Conference Project Post-Mortem: An American Life

For my conference project I created a series of movies that explored my placement in an American context and the ways in which I could use Processing and generative art to challenge or alter the original narrative of the photograph.

I began by finding photographs of American families in Ithaca. I then photoshopped myself into the images and split them into .jpg and .png files with some transparent portions so that I would be able to code in-between the layers.

The code itself was rendered in pure red to emulate the aesthetic of Barbara Kruger’s work. Many of the aesthetic techniques used were also reminiscent of John Baldessari’s dot series, where the graphic obstructions not only created visual tension, but also added a psychological distance between the viewer and the subjects of the photographs.

When I first began the project, all I knew is that I wanted to use photographs so I would have some tension between the coded graphics and the photographic image. However, I was at a loss for what photographs to use, and the approach I wanted to take. For a while I was browsing through old photos that I had taken. There was no real system, I was just looking for ones that caught my eye. Because there was a lack of purpose, I found it hard to make anything really interesting.

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The idea for this slightly more political approach to the project came to me while I was in a thrift store, browsing through various old knick-knacks that, to me, were strongly representative of a specific American narrative. This was just a few weeks after the disheartening election results, and I was questioning my place and future in this country. I had used old found photographs for a previous project whilst I was studying in Berlin, and I knew the existing power and narrative in their composition would provide a fruitful grounding for my project.

Funnily enough, it was the pieces that I hadn’t previously sketched and planned for that turned out to be some of my favorites. Particularly, No.4 and No.5 in my series. I think when I started planning them in my sketchbook first, I was too focused on how to control the code, rather than how to create a system in which the generative nature of my work could create an interesting effect itself.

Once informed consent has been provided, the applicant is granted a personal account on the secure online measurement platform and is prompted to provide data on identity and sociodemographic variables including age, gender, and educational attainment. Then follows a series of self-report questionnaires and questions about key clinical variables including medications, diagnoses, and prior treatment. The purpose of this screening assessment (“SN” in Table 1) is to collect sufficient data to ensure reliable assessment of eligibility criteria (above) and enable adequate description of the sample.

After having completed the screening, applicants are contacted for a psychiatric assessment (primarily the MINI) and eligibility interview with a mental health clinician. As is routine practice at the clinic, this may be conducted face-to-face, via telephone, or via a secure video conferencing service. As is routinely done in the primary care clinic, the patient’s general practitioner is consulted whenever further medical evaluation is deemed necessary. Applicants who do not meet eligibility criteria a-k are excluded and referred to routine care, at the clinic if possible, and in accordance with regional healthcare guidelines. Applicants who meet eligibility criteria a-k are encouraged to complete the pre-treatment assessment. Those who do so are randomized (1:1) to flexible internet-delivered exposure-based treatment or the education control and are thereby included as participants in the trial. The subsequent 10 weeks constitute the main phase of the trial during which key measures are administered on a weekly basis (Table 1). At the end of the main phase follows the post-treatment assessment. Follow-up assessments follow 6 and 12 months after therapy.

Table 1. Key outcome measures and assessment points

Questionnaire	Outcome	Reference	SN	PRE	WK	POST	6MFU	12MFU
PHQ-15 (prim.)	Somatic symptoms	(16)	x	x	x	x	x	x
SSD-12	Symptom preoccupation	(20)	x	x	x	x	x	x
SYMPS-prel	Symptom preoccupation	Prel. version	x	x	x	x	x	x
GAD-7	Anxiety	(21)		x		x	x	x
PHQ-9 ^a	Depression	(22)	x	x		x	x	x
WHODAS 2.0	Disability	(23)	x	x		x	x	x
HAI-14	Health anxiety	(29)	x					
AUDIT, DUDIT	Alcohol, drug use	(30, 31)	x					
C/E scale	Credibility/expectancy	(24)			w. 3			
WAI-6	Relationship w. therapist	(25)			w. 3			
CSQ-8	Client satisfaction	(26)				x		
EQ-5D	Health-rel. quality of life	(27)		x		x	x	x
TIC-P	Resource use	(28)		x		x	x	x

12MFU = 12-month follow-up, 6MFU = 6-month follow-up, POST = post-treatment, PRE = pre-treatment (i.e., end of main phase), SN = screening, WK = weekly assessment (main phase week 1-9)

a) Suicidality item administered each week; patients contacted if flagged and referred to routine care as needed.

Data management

I also at one point became too reliant on Baldessari’s visual techniques. In No.1, I struggled to manipulate the spirals so that they wouldn’t just end up forming red dots on the faces in the photo, as it would be too similar to the dot series. In the end, I created a piece that changed very incrementally over time, and I think the difference before and after is quite striking. screen-shot-2016-12-14-at-2-49-11-pm screen-shot-2016-12-14-at-2-49-33-pm screen-shot-2016-12-14-at-2-50-10-pm

This change over time was definitely something I wanted to incorporate into my sketches, to make the photographs more dynamic and so that I could take full advantage of the properties of generative art. I was surprised to find that the vertex drawings I did, and changing them incrementally over time, wasn’t as hard as I thought it would be.

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For No.2, I assigned variables to each vertex point of each shape, and added a noise incrementation so that they seemed to be expanding and growing in a somewhat organic fashion.

In every sketch, the axes that crossed particular portions of the photograph were very important. Mostly, I aligned the sketches to an axis that crossed over the eyes of the subjects. Though I wanted to differentiate myself from Baldessari, I also recognized that distracting and obstructing the face often had the most jarring effect on the viewer.

I also used loops in most, if not all, of my sketches. The allowed me to create these graphic accumulations onto of the images.

Because I was pretty excited about this project, time management wasn’t too much of an issue. However, I wasn’t quite aware when I started how many steps there would be. The process involved going to a number of thrift stores and flea markets, carefully selecting images, scanning them in, editing myself into them, creating the code, then finally creating the movie files. What took the most time was creating the code, but I did feel myself growing more comfortable with the code. I was much more careful with commenting out which code did what, which gave allowed me to navigate through the code more easily. Though control isn’t the ultimate goal of generative art, the ability to understand my code more easily gave me a certain measure of clarity so I could ensure that my goals would be fulfilled in the project.

One of my main concerns would be whether or not the insertion of myself into the images is fully necessary or even noticeable in many of the pieces. Aside from the wedding photo, I inserted myself into the periphery of the images, purposely out of the main line of site.

With No. 4, I feel as though suddenly it becomes noticeable that, of all the faces turned towards the camera, only mine isn’t obstructed in the end. No.1 also has me in the periphery, and when the image turns red and everyones eyes are marked out, mine is the only one left.

However, with No.2, I inserted myself with my back turned. I’m not sure if my insertion here is done to any effect, really. And the accumulations on the three main subjects, while it erases them, doesn’t distract from them at all. In fact, my focus has mainly stayed on them.

At the end of the day, I’m quite proud of what I accomplished with this project. I like the series as a whole, and I think the pieces do quite well together. I think the red on the high contrast black and white photographs is quite striking, and I think I definitely achieved my goal in changing the narrative and nature of the photographs throughout the series.